The USDA released its latest Cattle on Feed report Friday for the month of January.
The report is considered friendly with highlights including an 11-year low in cattle placements and an eight-year low on feed supplies. Terrible winter storms in the month of December were a major contributing factor to placing less cattle on feed than expected and marketing cattle more aggressively.
The USDA reported cattle and calves on feed for slaughter market in the U.S. for feedlots with capacity of 1,000 or more head totaled 11 million head on Jan. 1. The inventory was 2 percent below Jan. 1, 2009.
The inventory included 6.88 million steers and steer calves, down 3 percent from the previous year. This group accounted for 62 percent of the total inventory.
Heifers and heifer calves accounted for 4.07 million head, down 1 percent from 2009. This was an eight-year low for on-feed supplies.
Placements in feedlots during December totaled 1.55 million, 6 percent below 2008. Net placements were 1.47 million head. During December, placements of cattle and calves weighing less than 600 pounds were 430,000, between 600 to 699 pounds were 420,000, between 700 to 799 pounds were 401,000, and 800 pounds and greater were 295,000. Placements came in at an 11-year low.
Marketings of fed cattle during December totaled 1.74 million, 4 percent above 2008. Other disappearance totaled 72,000 during December, 5 percent below 2008.
Cold storage report
Frozen food stocks in refrigerated warehouses on Dec. 31, 2009 were greater than a year earlier for cheese, butter and eggs.
Butter stocks were down 6 percent from last month, but up 12 percent from a year ago.
Total red meat supplies in freezers were down 1 percent from the previous month and down 14 percent from last year. Frozen pork supplies were down 2 percent from the previous month and down 15 percent from last year. Stocks of pork bellies were up 30 percent from last month and up 12 percent from last year.
Total frozen poultry supplies on Dec. 31, 2009 were down 1 percent from the previous month and down 24 percent from a year ago.
Total stocks of chicken were down 4 percent from the previous month and down 18 percent from last year. Total pounds of turkey in freezers were up 7 percent from last month, but down 37 percent from December 31, 2008.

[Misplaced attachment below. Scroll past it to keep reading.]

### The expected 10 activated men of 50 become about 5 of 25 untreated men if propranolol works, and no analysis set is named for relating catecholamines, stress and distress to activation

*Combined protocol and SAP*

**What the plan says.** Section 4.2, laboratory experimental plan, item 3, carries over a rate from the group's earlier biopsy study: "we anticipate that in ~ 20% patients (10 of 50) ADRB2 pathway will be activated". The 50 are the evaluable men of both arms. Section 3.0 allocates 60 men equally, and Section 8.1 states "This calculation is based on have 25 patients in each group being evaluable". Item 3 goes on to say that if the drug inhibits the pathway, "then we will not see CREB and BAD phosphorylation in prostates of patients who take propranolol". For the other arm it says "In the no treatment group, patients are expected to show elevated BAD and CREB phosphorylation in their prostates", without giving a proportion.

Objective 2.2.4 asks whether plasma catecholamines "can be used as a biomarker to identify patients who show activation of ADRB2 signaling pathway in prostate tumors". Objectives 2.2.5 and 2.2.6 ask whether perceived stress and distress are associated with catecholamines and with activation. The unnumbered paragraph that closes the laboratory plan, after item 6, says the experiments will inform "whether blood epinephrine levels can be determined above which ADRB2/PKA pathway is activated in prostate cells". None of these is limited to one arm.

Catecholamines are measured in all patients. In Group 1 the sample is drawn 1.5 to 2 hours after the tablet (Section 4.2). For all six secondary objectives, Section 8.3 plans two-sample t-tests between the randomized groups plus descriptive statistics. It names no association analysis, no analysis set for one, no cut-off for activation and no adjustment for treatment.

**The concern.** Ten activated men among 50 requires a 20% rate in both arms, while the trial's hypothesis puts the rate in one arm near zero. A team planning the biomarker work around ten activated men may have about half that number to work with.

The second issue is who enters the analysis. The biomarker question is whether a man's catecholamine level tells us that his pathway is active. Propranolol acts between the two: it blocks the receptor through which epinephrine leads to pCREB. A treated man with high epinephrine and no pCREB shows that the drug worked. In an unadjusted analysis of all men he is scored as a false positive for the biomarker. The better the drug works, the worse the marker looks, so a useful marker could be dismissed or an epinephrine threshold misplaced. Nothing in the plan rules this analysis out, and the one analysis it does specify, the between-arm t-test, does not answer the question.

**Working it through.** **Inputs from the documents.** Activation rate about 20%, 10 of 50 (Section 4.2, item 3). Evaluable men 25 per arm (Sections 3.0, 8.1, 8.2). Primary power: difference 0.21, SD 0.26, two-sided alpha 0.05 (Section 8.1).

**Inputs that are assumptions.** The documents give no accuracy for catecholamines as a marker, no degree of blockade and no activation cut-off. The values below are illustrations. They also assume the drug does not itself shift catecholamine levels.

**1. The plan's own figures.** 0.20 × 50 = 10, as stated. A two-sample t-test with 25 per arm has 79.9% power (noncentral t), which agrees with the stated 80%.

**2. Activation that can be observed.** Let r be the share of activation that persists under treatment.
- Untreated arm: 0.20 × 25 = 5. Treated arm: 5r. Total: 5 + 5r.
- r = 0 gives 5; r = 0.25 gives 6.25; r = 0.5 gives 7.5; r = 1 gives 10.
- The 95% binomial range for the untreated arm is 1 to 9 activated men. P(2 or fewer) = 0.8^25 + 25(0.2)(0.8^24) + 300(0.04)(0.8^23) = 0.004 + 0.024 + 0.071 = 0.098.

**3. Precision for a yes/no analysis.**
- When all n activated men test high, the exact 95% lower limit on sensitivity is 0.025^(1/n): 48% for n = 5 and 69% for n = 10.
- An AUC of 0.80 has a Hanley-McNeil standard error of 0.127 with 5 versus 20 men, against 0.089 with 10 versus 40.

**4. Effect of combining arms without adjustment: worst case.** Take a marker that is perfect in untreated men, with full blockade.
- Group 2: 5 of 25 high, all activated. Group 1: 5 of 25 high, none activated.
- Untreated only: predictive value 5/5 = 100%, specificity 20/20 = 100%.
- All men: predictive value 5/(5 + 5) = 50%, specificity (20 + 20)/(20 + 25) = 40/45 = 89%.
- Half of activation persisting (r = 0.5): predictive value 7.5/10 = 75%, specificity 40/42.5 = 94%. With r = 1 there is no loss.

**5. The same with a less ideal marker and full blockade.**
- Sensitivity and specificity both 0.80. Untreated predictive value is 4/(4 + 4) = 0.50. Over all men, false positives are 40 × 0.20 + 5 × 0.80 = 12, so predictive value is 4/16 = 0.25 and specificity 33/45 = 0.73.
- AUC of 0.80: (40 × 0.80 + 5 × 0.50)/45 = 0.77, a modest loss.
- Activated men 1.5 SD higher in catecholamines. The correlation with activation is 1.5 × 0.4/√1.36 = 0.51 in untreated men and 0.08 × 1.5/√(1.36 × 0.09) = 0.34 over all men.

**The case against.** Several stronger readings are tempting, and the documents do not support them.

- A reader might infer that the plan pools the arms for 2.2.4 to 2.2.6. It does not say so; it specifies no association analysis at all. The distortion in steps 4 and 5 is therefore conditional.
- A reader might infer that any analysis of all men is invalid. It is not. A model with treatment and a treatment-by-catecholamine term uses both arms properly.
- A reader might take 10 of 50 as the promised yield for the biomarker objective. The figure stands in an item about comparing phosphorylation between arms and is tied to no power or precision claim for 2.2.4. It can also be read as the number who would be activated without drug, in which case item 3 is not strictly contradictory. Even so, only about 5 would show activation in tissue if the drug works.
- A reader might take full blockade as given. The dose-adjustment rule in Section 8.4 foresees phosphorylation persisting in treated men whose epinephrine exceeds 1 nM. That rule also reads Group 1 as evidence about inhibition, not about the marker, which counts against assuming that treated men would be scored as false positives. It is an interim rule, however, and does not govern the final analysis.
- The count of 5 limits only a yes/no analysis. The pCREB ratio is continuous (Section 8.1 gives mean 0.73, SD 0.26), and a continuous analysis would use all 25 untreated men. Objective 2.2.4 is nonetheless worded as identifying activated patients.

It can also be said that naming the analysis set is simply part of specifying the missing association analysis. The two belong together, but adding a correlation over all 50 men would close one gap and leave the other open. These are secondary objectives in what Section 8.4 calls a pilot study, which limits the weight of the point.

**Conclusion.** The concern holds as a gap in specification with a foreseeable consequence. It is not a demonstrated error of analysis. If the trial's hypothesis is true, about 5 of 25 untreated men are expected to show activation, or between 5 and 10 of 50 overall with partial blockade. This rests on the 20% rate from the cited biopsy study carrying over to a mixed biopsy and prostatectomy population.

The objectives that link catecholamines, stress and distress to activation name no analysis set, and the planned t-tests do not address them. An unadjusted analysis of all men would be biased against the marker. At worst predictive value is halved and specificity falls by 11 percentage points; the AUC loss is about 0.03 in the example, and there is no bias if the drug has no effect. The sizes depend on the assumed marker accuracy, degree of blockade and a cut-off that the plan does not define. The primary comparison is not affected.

Corn closed the week $.06 1/2 lower. With the sharp drop in prices, export business is starting to pick up, including a marketing year high in weekly export sales. Last week the USDA reported a 116,000-metric ton corn sale to an unknown destination. Commercials continue to provide support to the market as they are buying back their shorts and are now using price weakness as an opportunity to extend coverage into the summer months, which always brings uncertainty and production concerns.
As the prices work lower during the winter months, producers should look to use options as a way to re-own cash sales for a summer rally.
If prices fall to weekly support of $3.10, look for major commercial buying to support the market at this area and should establish a winter low. The weekly export sales report showed net sales of 1.6 million metric tons for delivery in 2009/10 – a marketing-year high – were up noticeably from the previous week and from the prior four-week average. Increases were reported for unknown destinations (408,600 MT), Japan (290,700 MT, including 70,600 MT switched from unknown destinations and decreases of 94,500 MT), South Korea (268,500 MT) and Taiwan (173,400 MT).
Strategy and outlook: Producers should have hedges up to the 70 percent level. Producers will want to use price weakness to re-own cash sales with futures and options on a price correction. Buy July options on a pullback into a support level.
Hedgers have sold a portion of the 2010 crop when December futures traded above $4.50. When prices move above last spring’s highs of $4.73, producers should look at buying new crop put option protection and add to cash sales.
Soybeans closed the week $.22 1/2 lower. After a sharp two week break in prices, export business is starting to pick up again. Last week, the USDA announced two separate private export sales. The USDA announced a 100,000 mts soybean sale to China on Jan. 19 and a 230,000 mts sale to China on Jan. 21.
The weekly export sales report showed net sales of 929,600 MT for delivery in 2009/10 were up 23 percent from the previous week and 7 percent from the prior four-week average.
Increases were primarily for China (700,400 MT, including 226,000 MT switched from unknown destinations and decreases of 40,200 MT), Mexico (113,100 MT), Egypt (80,700 MT, including 33,000 MT switched from unknown destinations) and Germany (77,300 MT, including 70,000 MT switched from unknown destinations).
Commercials are starting to buy back short and are close to a level that has resumed previous rallies. Look for major commercial support to limit the downside in soybeans to another 50 cents.
Strategy and outlook: Producers should have hedges at the 70 percent level. With the tight basis levels and lack of carry in the market, the market is telling producers to sell the product now and use price weakness to re-own the crop with futures and options.
Buy July options on a pullback into a support level. Producers have sold 2010 crop when November futures traded above $10.30.
Brian Hoops is president and senior market analyst of Midwest Market Solutions Inc. Midwest Market Solutions is a full-service commodity brokerage and marketing advisory service, clearing through R.J. O’Brien.
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